The Jewish community today needs people that have more than just learning and mitzvot. A community needs diverse types of people. There must be teachers, certainly, but also there have to be people who are kind and caring as well as people who are honest and fair. We need people who understand human nature and we need those who can help people find their way in the complicated world in which we live. We need wise people, generous people, people who understand local politics and who can speak and write well enough to explain what it is that we Jews do and what we need from the larger community. A Jewish community needs people who are proud of who we are, and we need people who are humble. We need people who can cook and people who don’t mind cleaning up after them. We need three people to make up a mezuman so we can say Birkat HaMazon and we need ten adults to make up a minyan so we can say Borchu and Kaddish.
It takes all kinds of people to build a Jewish community but the most important thing of all is that we need YOU! We are always looking for people to help us with minyan and to help us get our bulletin out on time. We are always in need of people to help in the kitchen, to water the community garden, to knit blankets, hats and gloves for the needy, to bring in food for the hungry and we need people to donate needed funds to pay our bills and who donate to the many causes that we support here at Beth Sholom B’nai Israel.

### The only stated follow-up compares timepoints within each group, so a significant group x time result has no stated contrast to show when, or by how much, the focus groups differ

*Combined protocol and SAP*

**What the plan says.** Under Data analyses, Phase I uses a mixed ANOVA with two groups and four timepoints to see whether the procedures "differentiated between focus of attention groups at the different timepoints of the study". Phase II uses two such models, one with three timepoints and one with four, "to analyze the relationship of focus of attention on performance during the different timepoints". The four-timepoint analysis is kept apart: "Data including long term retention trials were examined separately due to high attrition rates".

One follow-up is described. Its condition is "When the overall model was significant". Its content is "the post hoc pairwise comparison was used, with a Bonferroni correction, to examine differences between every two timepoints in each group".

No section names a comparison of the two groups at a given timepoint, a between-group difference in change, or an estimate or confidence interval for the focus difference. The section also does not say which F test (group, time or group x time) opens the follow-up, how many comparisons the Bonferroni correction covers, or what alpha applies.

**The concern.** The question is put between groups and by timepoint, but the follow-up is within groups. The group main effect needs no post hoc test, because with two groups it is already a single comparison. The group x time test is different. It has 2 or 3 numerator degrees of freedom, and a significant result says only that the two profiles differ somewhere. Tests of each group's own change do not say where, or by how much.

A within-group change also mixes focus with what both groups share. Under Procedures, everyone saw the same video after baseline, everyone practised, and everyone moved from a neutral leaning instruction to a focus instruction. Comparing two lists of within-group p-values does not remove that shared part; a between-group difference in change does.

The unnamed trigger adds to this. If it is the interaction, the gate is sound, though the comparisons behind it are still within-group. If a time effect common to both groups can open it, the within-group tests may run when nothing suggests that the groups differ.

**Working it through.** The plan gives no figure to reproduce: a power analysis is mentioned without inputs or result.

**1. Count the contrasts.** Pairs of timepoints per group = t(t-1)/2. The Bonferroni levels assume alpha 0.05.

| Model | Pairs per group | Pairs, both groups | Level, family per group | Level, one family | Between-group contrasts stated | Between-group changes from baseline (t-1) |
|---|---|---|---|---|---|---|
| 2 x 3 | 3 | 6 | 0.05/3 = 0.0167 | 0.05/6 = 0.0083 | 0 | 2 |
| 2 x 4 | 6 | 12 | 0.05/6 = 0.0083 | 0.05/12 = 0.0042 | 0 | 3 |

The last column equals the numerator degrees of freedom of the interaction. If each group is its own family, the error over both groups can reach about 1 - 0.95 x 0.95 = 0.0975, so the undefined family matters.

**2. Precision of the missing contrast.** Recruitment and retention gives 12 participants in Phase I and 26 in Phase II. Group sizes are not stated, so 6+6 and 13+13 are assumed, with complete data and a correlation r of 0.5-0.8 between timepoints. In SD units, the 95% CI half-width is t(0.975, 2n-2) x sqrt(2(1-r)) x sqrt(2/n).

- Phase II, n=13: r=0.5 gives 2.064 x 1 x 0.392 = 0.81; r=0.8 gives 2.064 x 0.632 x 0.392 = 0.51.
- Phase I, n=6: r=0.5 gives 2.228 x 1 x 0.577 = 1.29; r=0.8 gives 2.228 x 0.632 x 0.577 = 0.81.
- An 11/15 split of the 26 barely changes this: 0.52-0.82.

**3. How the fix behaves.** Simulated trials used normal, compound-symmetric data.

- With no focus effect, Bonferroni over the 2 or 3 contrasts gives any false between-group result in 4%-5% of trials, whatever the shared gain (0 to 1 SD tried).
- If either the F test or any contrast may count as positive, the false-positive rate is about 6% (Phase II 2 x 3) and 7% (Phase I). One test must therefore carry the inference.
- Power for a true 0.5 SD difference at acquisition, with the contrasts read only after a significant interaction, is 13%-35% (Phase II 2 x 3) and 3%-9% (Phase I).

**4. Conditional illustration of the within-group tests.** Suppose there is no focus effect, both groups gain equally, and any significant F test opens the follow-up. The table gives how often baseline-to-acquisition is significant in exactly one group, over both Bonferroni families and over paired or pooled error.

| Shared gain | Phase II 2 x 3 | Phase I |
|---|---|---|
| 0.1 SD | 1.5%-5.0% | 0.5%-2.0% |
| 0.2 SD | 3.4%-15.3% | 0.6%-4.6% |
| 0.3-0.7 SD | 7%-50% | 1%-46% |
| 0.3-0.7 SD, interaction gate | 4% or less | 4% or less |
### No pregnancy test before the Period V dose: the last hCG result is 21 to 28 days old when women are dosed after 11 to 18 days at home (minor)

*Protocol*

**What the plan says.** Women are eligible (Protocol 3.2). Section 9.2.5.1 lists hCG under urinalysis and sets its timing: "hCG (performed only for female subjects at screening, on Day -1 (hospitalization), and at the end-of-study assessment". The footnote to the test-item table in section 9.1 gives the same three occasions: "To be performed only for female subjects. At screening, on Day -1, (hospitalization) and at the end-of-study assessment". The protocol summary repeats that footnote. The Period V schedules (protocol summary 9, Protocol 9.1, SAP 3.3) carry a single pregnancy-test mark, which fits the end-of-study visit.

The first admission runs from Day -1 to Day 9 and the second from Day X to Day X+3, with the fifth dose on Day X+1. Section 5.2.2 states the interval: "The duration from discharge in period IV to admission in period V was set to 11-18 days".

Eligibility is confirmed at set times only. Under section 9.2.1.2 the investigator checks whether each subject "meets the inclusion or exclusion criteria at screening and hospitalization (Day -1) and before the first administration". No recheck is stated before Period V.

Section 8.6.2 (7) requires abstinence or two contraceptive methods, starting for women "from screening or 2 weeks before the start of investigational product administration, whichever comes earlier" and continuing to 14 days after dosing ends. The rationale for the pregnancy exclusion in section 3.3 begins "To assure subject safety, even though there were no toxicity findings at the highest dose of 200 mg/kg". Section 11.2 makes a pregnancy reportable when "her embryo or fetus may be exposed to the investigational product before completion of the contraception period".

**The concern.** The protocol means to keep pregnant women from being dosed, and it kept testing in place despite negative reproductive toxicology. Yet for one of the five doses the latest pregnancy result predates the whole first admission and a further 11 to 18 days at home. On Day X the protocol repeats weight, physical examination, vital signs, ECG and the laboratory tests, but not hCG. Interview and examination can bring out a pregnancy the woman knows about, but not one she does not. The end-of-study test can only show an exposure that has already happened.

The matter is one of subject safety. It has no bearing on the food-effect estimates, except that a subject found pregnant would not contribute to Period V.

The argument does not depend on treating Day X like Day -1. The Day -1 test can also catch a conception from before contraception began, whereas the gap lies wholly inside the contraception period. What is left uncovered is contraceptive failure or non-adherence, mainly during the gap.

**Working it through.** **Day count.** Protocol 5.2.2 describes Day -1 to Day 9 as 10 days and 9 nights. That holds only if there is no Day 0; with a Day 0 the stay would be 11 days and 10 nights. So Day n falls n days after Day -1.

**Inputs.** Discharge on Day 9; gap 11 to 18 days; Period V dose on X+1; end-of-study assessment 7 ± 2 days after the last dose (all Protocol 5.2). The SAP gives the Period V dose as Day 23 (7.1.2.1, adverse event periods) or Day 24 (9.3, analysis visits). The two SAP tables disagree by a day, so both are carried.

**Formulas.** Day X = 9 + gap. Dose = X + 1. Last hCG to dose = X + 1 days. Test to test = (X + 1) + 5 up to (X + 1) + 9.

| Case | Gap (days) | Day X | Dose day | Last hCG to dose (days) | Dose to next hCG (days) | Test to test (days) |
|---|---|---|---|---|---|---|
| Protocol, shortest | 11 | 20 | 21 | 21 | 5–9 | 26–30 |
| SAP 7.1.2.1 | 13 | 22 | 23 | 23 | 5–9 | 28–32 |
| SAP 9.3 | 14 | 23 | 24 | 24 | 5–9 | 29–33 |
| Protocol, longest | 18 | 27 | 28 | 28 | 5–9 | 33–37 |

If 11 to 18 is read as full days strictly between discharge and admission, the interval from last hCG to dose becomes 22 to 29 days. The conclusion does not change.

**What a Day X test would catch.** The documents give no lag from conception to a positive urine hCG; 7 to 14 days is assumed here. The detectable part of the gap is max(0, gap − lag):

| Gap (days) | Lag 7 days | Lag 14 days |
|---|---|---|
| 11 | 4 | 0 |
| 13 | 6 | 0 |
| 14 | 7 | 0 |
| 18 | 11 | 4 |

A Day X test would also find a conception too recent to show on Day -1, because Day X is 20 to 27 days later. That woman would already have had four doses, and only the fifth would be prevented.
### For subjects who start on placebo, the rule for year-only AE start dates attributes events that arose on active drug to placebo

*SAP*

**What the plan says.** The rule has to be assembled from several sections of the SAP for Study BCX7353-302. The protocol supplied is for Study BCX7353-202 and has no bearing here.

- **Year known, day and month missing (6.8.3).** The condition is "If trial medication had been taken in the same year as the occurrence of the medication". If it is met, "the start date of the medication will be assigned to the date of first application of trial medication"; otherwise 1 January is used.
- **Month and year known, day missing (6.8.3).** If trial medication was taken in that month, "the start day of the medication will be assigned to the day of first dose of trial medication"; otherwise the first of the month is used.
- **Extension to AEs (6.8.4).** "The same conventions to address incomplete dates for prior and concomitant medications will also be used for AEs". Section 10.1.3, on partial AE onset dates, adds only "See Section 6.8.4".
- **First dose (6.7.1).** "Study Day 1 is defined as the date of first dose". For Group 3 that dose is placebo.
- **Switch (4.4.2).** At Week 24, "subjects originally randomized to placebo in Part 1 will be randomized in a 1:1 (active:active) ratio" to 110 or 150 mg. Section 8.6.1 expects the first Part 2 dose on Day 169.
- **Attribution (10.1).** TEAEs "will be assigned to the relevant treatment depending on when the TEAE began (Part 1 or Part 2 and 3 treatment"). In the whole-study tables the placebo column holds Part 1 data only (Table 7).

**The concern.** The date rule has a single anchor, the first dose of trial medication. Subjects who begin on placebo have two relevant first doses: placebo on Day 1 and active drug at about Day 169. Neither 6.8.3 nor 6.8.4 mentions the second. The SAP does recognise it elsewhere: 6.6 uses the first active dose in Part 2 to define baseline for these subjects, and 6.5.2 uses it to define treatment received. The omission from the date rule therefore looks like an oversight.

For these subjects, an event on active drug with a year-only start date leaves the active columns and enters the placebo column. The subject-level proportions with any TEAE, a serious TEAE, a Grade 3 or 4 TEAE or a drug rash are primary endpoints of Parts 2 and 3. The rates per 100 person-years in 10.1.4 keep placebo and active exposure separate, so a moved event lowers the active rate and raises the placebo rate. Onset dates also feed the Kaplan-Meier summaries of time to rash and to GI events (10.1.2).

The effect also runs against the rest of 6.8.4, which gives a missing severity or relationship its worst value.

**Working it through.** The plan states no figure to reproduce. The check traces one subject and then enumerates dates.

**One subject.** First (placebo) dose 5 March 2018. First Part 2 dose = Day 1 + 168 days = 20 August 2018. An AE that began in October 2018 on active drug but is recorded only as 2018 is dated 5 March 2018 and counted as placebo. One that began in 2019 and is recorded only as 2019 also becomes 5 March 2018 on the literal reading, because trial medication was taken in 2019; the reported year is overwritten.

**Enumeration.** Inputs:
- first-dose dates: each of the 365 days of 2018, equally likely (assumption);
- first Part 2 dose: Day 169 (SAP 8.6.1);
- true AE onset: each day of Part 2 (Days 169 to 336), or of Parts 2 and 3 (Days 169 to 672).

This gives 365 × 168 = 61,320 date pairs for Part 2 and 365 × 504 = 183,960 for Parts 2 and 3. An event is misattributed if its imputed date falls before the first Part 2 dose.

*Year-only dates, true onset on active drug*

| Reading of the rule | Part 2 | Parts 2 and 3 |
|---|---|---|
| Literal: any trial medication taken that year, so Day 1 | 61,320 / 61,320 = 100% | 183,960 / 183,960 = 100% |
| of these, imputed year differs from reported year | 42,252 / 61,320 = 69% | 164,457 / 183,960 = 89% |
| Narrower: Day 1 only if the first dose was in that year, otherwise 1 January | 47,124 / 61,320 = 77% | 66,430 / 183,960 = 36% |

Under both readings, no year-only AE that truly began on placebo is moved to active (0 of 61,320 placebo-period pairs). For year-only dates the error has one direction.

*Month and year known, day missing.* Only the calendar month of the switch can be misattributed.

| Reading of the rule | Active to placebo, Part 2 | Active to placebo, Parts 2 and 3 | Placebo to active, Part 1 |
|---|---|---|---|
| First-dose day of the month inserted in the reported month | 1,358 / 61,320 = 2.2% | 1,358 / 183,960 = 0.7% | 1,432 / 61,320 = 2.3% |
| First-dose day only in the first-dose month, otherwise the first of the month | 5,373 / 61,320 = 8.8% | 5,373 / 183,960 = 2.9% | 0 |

No single need is so great that we will cease to operate if you don’t show up. It is after all, a free country and we all make choices about what we will do with our time. Our synagogue, our team, will go on with or without any one of us, but we will struggle in your absence and it just won’t be the same if you are missing.
Sukkot is a time of thanksgiving. It is a time we are grateful for all the blessings we have in life. You are the greatest blessing in the life of this community. Your participation, your contributions, your concern for each other in the community make our congregation possible and powerful. Don’t think for a moment that we have forgotten you, or that we no longer need you. Everyone is an important part in what makes our community whole, and in helping our congregation “win”. Each of us brings a special skill to our community and we would all be the poorer if one of us stepped away. There are people all over this country who once were part of our community here and they still check in, every once in a while to see how things are going. They are invested in this place and even though they are far away, they still reach out to lend a hand when we need them.
So I thank all of you here for your commitment and love of our congregation and in this “post-season” at the end/beginning of the New Year, I thank all of you for being here on this “third” day of Yom Tov – and for all that you do to help our community. May God bless you even as you have been a blessing to us as we say …. Amen and Shabbat Shalom and Moadim V’Simcha
Sermon given by Rabbi Randall Konigsburg at Beth Sholom B’nai Israel on Saturday, October 7, 2017